[author: Deborah A. Catalano]
Recruiters may or may not be exempt from the payment of overtime under the Fair Labor Standards Act, depending on their specific job duties. One employer recently settled three collective actions brought by medical recruiters in Betancourt v. Maxim Healthcare Services, Inc., No. 1:10-cv-04763 (N. D. Ill. 2010). The recruiters are expected to receive $12.3 as a result of the settlement; and the fee award for their lawyers may be up to $4.3 million.
Employers typically attempt to characterize recruiters as exempt under: (i) the Executive Exemption; (ii) the Administrative Exemption; and/or (iii) the Outside Sales Exemption. In Goff v. Bayada Nurses, Inc., 424 F.Supp.2d 816 (E.D. Pa. 2006), a former supervisor of nurses employed by a provider of in-home nursing care sued for overtime. The plaintiff admitted in her deposition that "her specific responsibilities included scheduling, monitoring her caseload, facilitating, supervising, evaluating field staff performance, helping with interviewing, hiring, salary determinations and terminations." Id. at 819.
Marketing and Human Resources work performed by recruiters was deemed to be exempt work under the Administrative Exemption in Goff. The court agreed with the employer that the recruiters' "direct role in managing and dealing with customers to ensure that standards were met" satisfied the requirement that the employee be involved with the general operation of the business and, thus, rendered the employee exempt from overtime" Id. See also Andrade v. Aerotek, Inc., 700 F.Supp.2d 738 (D. Md. 2010)(Aerotek defended overtime claim by recruiters, showing they performed work which was administrative in nature).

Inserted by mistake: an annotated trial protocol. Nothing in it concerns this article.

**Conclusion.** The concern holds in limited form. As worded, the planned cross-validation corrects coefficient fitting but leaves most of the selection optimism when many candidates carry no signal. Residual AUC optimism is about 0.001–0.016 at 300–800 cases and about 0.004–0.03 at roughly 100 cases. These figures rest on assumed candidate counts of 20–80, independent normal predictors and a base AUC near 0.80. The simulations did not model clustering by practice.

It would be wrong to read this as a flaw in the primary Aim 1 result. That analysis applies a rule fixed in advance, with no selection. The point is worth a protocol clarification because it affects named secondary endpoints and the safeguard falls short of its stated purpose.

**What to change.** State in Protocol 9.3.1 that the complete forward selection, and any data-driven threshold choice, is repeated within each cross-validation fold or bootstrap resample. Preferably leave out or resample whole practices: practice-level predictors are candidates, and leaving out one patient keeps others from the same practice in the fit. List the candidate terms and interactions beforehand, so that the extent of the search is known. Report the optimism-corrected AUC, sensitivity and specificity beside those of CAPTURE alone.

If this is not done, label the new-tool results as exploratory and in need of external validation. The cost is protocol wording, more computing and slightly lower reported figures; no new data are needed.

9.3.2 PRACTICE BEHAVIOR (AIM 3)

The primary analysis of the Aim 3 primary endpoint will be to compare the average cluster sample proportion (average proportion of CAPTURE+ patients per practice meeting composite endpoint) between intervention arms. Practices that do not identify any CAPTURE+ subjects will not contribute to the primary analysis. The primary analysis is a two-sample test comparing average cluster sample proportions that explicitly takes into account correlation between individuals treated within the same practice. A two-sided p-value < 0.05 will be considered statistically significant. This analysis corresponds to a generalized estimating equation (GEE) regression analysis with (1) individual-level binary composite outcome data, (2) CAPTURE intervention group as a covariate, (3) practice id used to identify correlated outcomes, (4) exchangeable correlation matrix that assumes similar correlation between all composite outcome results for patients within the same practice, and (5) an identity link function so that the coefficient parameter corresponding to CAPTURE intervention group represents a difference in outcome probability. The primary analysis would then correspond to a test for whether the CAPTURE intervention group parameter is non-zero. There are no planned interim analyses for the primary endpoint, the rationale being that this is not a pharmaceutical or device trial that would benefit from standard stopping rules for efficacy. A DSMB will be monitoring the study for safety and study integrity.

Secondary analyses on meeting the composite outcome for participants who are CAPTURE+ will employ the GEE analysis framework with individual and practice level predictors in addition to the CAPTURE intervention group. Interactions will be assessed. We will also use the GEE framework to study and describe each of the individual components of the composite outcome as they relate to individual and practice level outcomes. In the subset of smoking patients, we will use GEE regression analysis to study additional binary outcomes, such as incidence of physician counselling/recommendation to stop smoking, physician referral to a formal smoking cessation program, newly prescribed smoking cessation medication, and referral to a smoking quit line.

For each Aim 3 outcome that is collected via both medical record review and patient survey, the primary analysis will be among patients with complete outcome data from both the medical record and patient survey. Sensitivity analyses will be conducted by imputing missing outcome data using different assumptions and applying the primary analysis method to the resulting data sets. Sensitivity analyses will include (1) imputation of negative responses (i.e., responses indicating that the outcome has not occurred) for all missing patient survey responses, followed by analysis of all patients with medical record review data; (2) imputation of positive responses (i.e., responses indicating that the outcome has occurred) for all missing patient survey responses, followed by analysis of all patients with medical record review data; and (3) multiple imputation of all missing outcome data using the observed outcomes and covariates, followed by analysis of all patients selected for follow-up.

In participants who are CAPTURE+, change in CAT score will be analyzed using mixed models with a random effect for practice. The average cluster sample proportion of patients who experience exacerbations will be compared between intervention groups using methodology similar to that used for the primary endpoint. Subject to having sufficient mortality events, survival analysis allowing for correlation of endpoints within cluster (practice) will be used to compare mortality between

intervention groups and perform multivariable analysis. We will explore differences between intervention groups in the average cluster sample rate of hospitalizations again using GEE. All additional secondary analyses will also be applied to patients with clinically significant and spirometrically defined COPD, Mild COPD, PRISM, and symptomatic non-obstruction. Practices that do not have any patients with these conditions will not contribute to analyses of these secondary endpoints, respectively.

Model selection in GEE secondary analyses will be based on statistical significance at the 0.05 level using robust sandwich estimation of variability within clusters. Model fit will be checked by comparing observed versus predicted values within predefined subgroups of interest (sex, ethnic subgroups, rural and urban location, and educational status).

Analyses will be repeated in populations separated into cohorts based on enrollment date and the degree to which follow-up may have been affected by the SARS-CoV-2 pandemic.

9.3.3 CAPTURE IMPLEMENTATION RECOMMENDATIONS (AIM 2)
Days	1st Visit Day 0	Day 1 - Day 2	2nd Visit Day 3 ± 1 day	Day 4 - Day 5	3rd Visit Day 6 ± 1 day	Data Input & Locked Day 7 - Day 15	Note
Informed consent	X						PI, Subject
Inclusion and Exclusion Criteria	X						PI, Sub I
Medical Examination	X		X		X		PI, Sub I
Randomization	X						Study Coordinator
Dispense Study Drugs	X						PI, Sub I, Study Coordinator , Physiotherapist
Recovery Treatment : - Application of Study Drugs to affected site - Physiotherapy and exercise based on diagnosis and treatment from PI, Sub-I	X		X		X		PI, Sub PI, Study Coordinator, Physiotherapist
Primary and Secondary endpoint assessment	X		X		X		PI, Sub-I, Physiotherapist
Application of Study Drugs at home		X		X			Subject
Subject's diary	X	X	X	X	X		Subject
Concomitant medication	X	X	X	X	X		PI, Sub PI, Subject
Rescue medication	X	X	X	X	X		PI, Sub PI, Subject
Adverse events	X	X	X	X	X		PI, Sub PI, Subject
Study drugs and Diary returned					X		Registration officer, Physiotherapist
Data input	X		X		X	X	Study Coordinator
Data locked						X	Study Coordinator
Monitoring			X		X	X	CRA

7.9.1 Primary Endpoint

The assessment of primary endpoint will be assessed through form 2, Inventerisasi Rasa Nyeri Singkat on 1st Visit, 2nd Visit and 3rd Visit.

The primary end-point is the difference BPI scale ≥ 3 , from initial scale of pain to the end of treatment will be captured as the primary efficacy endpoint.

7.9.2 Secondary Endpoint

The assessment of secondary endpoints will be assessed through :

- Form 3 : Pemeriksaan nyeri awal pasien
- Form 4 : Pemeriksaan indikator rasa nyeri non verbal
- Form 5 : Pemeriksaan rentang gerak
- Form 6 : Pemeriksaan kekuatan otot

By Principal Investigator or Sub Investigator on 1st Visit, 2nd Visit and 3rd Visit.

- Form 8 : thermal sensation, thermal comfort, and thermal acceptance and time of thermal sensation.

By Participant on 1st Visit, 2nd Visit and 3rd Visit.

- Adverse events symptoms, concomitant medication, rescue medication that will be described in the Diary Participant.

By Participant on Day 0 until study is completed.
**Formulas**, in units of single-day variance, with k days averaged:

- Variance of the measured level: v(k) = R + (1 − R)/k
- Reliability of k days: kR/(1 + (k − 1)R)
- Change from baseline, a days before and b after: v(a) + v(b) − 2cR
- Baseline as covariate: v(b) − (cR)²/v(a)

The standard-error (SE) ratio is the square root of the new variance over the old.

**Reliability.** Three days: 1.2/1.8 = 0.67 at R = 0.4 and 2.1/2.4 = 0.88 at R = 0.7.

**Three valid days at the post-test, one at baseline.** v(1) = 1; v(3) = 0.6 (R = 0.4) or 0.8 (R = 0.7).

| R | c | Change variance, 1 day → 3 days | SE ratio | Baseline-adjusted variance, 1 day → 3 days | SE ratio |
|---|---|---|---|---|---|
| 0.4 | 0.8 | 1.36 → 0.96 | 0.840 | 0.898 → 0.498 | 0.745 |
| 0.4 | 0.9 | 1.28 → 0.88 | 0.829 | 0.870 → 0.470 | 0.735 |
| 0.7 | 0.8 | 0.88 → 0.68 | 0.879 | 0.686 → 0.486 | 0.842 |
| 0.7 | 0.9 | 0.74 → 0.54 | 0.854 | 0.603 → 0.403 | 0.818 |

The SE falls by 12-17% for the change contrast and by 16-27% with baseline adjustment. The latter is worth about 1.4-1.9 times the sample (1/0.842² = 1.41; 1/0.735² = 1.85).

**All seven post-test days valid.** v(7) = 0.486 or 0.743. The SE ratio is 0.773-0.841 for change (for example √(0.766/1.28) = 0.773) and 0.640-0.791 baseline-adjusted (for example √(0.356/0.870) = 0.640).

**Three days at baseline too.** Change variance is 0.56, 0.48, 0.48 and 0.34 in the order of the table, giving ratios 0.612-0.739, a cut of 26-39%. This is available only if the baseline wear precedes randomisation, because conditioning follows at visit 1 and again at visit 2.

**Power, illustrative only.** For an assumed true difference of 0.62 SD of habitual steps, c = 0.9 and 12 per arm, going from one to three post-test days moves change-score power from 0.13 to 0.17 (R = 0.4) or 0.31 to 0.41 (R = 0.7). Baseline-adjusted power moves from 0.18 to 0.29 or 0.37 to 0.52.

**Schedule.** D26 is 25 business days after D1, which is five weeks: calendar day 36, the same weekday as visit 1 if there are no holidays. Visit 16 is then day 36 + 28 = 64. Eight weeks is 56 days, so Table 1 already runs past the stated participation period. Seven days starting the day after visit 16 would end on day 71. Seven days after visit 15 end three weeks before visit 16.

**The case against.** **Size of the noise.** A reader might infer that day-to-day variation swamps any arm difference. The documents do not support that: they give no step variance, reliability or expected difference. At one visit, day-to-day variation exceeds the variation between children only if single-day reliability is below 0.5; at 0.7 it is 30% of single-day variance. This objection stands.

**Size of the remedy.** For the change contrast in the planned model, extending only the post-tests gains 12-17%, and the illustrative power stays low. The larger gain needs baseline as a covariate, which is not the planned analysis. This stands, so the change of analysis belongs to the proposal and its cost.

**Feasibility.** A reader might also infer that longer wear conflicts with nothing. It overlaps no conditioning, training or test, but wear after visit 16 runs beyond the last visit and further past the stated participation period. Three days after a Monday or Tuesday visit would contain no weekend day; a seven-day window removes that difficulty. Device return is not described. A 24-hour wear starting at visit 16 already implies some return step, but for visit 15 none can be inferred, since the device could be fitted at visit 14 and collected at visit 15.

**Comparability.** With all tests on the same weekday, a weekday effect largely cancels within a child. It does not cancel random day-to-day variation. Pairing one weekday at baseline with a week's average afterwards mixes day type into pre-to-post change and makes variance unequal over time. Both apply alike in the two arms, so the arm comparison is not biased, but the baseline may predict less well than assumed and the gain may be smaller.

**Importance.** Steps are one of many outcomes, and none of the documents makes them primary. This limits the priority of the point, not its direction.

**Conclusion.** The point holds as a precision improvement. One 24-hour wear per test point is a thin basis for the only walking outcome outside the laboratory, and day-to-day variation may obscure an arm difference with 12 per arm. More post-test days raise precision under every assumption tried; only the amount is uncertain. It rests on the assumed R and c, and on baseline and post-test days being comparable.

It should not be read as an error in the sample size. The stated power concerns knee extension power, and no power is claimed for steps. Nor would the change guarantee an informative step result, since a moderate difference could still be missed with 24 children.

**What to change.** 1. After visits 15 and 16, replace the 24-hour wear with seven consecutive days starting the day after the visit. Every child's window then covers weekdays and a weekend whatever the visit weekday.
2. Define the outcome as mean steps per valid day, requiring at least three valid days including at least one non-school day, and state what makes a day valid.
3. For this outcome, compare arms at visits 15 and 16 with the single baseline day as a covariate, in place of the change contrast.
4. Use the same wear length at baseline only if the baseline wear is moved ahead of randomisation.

An employer successfully relied on the Outside Sales Exemption to avoid an overtime claim in Stevens v. Simplexgrinnell, LLP, 190 Fed. App'x 768, 2006 WL 1914247 (11th Cir. 2006). The employee sold maintenance contracts for indoor sprinkler systems. In her deposition, she admitted that she spent less than 20% of her time on non-sales activities. She also testified that she earned commissions for the sales she made during service calls to existing customers. Id. at *2-3 (employee testified that "her salary and job performance depended on her ability to make sales.")
In order to maximize the likelihood that a court will uphold an exemption, an employer should take the following steps:
1. Draft a job description which stresses the primary duties of the position, including the percentage of time anticipated to be spent on certain tasks such as sales, management, or interacting with client companies, as well as freedom from supervision.
2. Regularly conduct performance evaluations that are drafted to highlight the exempt nature of the work performed by the employee. Performance evaluations have been used by employers to defeat overtime claims. See Mims v. Starbucks, Inc., 2007 WL 10369 (S.D. Tx. 2007)(Starbucks rated managers on leadership skills and traits and store revenue).
3. Provide self-evaluations to exempt employees at the same intervals as performance evaluations. Employee self-evaluations are helpful in the defense of wage and hour claims.. In Goff, the court noted, that the plaintiff acknowledged in her self-evaluation form that her "main function" was to "oversee all caseload management activity." Id. at 821.